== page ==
Q. Since the late 1980s, when I got my first copy of CMOS, I have understood that verbs associated with a noun used to group plural items should correspond with the singular, grouping noun. For example, “A growing number of reports has revealed . . .” Microsoft Word, however, keeps indicating a grammatical error when I follow this rule and was placated when I changed “has” to “have” in the above example. Can you please clarify who is right? Is it I or the copyeditors consulted by Bill Gates?
A. Microsoft’s grammar-checking software happens to be right in this case. Number as a collective noun takes a singular or plural verb depending on the article (definite the or indefinite a) that precedes it:
The number of pizzas ordered this year has doubled.
A number of studies have shown that stuffing a pizza with spinach triples the edibility of that sinewy vegetable.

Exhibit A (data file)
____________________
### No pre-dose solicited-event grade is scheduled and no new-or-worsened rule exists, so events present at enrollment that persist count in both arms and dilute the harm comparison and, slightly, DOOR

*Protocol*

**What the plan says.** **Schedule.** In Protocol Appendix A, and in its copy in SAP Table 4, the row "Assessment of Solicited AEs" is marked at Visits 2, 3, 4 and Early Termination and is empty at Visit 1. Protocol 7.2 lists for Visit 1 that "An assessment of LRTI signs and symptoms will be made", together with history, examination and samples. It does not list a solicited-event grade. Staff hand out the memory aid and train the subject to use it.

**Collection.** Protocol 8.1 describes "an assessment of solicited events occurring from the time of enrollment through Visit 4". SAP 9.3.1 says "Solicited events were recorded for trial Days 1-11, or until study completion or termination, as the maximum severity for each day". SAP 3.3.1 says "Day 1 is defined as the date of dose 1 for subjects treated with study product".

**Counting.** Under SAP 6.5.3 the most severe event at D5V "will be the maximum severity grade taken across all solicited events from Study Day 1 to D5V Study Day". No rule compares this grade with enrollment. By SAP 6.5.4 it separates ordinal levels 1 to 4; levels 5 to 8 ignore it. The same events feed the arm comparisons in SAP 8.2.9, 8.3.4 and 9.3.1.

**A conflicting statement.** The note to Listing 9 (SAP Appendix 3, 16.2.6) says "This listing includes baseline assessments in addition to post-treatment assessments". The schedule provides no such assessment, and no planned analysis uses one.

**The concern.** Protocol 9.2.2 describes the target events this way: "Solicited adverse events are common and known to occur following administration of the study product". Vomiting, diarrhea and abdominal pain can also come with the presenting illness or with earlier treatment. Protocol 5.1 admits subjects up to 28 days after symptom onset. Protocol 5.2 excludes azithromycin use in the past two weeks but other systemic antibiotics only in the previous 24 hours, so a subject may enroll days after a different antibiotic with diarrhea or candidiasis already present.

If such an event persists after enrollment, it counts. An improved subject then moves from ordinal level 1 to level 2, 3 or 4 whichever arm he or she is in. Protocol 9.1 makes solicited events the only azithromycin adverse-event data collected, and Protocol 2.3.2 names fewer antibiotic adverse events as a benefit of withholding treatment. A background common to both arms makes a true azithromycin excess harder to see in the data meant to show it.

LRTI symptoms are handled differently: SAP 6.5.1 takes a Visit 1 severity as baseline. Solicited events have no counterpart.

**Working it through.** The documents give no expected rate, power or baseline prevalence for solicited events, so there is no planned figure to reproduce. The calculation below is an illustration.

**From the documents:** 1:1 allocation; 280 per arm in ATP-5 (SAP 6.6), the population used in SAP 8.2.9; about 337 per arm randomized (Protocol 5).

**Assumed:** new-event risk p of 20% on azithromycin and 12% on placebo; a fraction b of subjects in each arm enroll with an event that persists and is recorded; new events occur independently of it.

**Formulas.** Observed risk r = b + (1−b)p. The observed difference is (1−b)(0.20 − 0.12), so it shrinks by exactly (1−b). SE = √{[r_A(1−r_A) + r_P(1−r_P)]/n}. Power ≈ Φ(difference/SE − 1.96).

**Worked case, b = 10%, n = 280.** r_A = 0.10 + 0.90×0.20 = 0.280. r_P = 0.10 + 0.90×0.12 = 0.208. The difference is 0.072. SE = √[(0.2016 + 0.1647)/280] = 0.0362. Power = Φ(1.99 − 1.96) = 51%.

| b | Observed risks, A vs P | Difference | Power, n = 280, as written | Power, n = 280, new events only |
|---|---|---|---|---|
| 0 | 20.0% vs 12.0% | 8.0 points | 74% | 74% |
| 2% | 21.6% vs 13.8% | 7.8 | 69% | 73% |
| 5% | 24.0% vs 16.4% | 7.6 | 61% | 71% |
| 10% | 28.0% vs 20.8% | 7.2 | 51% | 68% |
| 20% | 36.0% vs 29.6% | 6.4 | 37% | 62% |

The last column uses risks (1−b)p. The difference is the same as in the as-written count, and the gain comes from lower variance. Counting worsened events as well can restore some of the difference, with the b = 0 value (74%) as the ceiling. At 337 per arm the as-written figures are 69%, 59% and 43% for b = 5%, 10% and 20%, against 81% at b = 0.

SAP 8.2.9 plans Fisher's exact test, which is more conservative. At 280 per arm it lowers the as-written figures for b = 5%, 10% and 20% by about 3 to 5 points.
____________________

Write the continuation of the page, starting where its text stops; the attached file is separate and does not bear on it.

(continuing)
Most collective nouns do tend to be invariably singular in American English. Those that, like number, vary according to circumstance include words like percentage and any fraction—one-third (or a third), one-half (or half), two-thirds, etc. Like number, these take a singular verb when preceded by the (common for percentage but rare for fractions). Otherwise, the verb agrees with the number of the noun in any prepositional phrase that follows:
After today’s enormously stressful workshop, a third of the attendees have decided to skip the entrée, preferring instead to dine on the wine.
Unfortunately, seven-eighths of last year’s vintage was spoiled.